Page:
N.Y. Sheraton chiller replacement planned to be ‘invisible’ to guests
The 1.2 million-sq-ft Sheraton New York Hotel and Towers, located in Manhattan near Rockefeller Center and the Theater District, had to do just that.
According to hotel property operations manager Ian Murray, the hotel re-evaluated its air conditioning chilled-water plant with an eye to ensuring continued system reliability and operating economy.
Built in 1962, the hotel was operating on its original chiller plant, including two 1,100-ton steam turbine-driven centrifugal chillers and one 400-ton electric centrifugal machine. Steam for the two large machines was supplied by New York’s district steam system.
The hotel retained Jaros, Baum and Bolles (JBB), a consulting firm, to evaluate the system and suggest chiller replacement. The consultant had to look not only at replacement chiller choices, but also at the physical planning requirements of a plant upgrade.
The challenge presents itselfThe mechanical room of the hotel is located in a deep sub-basement and although quite spacious, access to it with large equipment is challenging. Any equipment moved in or out requires extensive planning.
The recommendation of the engineer, and the choice of the owner, was to replace the steam turbine machines with new, high-efficiency centrifugal chillers.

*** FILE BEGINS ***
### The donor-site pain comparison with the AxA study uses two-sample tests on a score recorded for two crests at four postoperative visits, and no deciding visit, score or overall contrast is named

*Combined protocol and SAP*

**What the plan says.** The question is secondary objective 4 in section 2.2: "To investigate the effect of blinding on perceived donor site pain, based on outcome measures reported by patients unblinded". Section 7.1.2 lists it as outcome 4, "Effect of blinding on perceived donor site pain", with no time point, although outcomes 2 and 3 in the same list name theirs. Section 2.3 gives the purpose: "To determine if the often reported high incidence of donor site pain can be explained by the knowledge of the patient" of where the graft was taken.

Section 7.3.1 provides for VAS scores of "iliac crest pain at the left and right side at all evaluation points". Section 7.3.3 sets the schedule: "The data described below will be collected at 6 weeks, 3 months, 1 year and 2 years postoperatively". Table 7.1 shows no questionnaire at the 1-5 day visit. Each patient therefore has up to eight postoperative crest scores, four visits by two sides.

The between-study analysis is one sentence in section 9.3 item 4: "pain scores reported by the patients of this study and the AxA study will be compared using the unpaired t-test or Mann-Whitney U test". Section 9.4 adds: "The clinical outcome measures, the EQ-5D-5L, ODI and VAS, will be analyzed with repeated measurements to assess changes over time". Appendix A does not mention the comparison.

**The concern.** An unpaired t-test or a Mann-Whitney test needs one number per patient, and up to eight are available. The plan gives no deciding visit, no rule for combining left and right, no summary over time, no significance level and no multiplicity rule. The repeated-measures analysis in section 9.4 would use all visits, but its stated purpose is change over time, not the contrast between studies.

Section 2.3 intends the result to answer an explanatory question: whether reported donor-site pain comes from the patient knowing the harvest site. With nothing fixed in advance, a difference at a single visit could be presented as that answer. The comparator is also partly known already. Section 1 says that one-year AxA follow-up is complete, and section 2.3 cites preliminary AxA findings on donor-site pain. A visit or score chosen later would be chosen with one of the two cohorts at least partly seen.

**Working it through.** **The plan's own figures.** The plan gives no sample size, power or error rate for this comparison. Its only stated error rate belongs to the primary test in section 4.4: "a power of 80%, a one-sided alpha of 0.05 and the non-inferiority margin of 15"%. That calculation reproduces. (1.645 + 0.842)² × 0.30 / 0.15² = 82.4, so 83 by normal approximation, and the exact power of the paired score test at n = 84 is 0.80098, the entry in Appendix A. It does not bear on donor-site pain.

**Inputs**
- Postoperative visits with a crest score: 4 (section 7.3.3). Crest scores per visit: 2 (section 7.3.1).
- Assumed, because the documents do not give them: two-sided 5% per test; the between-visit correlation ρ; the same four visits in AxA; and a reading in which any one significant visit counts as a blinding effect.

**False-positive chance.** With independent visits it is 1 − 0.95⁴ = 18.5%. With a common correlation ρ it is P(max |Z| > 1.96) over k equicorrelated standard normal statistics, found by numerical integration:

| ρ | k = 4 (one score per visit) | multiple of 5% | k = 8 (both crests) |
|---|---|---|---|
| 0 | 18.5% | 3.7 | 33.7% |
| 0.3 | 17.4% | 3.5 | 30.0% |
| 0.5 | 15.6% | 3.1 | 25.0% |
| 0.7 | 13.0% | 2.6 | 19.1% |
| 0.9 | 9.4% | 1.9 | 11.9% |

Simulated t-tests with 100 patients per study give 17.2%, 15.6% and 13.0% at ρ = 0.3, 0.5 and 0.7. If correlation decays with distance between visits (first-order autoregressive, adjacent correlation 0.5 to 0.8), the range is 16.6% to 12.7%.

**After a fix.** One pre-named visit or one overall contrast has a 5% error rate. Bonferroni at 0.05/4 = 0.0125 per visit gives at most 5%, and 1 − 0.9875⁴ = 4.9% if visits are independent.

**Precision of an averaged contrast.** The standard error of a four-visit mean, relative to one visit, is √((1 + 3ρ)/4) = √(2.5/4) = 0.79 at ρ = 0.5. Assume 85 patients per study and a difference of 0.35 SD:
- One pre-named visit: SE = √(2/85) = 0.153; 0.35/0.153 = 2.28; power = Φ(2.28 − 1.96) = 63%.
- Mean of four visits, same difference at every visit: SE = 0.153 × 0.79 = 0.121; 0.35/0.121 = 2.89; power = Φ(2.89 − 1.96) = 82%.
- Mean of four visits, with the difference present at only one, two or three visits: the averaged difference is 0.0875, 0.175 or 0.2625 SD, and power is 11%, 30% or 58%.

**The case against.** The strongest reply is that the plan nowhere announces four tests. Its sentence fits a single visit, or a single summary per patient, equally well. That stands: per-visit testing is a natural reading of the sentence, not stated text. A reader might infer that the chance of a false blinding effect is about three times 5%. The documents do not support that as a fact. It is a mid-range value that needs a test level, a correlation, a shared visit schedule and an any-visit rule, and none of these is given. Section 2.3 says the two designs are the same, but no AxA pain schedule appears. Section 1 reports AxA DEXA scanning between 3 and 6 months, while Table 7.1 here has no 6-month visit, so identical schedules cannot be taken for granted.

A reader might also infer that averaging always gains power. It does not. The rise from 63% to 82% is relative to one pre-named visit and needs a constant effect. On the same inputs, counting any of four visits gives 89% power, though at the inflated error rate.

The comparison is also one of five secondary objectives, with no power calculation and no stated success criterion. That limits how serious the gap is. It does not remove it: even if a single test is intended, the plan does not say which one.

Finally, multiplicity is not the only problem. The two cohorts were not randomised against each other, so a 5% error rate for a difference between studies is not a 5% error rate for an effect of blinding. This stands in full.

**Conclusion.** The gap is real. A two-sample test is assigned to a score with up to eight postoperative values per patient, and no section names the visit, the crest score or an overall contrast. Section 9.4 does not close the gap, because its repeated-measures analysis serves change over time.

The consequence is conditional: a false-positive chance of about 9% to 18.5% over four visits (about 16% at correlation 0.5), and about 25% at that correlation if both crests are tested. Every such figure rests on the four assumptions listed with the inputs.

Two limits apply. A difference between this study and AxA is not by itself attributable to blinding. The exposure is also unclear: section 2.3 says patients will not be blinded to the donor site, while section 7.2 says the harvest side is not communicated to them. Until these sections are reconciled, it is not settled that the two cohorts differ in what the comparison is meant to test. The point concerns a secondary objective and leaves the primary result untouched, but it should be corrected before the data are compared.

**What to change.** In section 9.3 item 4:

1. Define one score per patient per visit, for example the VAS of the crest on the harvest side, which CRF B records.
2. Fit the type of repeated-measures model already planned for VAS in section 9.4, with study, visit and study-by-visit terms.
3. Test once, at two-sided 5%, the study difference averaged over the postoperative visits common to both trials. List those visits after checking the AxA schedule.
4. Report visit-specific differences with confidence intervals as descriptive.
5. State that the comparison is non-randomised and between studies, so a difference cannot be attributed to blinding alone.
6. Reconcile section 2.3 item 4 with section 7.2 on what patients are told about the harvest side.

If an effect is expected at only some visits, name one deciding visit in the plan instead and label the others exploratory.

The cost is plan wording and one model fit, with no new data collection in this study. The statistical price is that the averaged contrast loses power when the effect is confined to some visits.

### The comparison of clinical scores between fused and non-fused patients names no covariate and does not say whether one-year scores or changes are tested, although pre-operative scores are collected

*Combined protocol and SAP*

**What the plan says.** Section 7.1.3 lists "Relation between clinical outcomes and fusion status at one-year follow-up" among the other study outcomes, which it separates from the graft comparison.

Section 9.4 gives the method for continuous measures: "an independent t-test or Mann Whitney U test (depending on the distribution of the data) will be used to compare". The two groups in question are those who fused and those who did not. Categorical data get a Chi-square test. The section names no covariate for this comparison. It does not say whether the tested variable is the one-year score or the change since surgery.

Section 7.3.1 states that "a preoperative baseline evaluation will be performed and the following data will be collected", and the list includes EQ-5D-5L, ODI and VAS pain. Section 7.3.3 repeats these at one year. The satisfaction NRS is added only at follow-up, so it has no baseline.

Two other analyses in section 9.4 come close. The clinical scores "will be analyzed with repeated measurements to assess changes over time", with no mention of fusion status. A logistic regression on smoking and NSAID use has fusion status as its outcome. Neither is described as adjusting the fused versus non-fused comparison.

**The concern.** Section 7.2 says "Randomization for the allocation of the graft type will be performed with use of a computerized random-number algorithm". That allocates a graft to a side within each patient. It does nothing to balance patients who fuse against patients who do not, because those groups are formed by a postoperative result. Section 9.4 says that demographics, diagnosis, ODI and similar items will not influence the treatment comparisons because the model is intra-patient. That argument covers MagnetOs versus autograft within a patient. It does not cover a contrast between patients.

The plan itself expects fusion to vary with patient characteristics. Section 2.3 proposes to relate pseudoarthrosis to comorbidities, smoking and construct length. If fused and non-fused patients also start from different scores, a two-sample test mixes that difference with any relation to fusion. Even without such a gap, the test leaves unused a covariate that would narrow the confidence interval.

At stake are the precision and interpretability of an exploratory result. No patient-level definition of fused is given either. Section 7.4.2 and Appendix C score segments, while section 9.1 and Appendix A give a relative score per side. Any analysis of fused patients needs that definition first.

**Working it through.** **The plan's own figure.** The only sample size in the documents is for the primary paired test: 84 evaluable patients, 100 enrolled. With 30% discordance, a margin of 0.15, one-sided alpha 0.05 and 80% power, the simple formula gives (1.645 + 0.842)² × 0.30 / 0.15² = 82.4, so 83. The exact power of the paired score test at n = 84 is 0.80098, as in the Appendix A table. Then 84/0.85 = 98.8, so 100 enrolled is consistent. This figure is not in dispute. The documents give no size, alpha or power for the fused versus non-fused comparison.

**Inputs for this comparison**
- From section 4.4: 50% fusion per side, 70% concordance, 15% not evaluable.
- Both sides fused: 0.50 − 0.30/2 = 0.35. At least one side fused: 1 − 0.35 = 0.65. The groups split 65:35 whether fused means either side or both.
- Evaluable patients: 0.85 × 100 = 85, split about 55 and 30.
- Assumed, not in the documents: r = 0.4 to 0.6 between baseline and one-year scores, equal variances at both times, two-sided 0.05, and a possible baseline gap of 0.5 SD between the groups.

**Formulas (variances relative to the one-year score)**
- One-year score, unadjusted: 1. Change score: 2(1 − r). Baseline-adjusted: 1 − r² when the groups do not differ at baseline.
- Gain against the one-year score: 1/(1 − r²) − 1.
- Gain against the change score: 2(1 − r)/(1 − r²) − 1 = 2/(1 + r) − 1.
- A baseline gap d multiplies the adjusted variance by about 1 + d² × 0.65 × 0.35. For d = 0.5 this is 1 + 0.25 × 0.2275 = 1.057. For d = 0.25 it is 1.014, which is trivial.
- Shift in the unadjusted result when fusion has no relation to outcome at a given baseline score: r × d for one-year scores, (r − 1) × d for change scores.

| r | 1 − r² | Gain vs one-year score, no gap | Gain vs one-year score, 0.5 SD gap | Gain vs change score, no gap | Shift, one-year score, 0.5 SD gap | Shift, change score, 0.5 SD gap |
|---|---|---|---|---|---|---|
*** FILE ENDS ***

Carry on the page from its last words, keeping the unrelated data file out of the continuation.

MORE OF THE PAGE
The analysis by JBB revealed that electric centrifugal machines could save significantly in building operating costs for the 24-hr operation. During off-peak hours, the hotel would be able to take advantage of low rates to operate at a cost of less than three cents per ton-hour versus nearly 10 cents for steam.
The equipment chosen to replace the two large steam units was a pair of 1,100-ton Trane “CenTraVac” two-stage chillers.
According to Murray, the hotel made the decision to order the high-efficiency chillers on the basis of long-term operating savings.
Another important requirement: The hotel insisted that it needed a continuous stream of chilled water. “We don’t have the luxury of shutting down the plant. In the hotel business, guest comfort is paramount,” said Murray.
For this reason, the job had to be designed for a time of year other than the peak cooling months.
Also, the first of the new chillers had to be on-line before the last old unit was taken off-line.
In the end, the work was completed between Nov. 18, 1996 and June 3, 1997.
Taking care of businessTrane sales engineer Stuart Gaffin worked with the owner, engineer, and Trane factory staff to order units with separable shells and compressor doweling. The purpose was to simplify unit disassembly and reassembly in the mechanical room.
Both the replacement equipment and the old equipment had to be maneuvered through a 7- by 12-ft opening cut in the concrete floor above.
The hotel environment had other implications for the conversion process.
The Sheraton had to install new electrical feeders and rearrange others to provide service to the new chillers. The challenge again was to do the conversion in a way that would be invisible to guests.
“To do that took some planning,” said Murray. “We needed to avoid interrupting service to any guestrooms and we were successful.”
The end result is a new, highly efficient chiller plant installed with virtually no impact on the convenience, comfort, or occupancy levels of the hotel.
And, as far as the hotel guests were concerned, it never happened.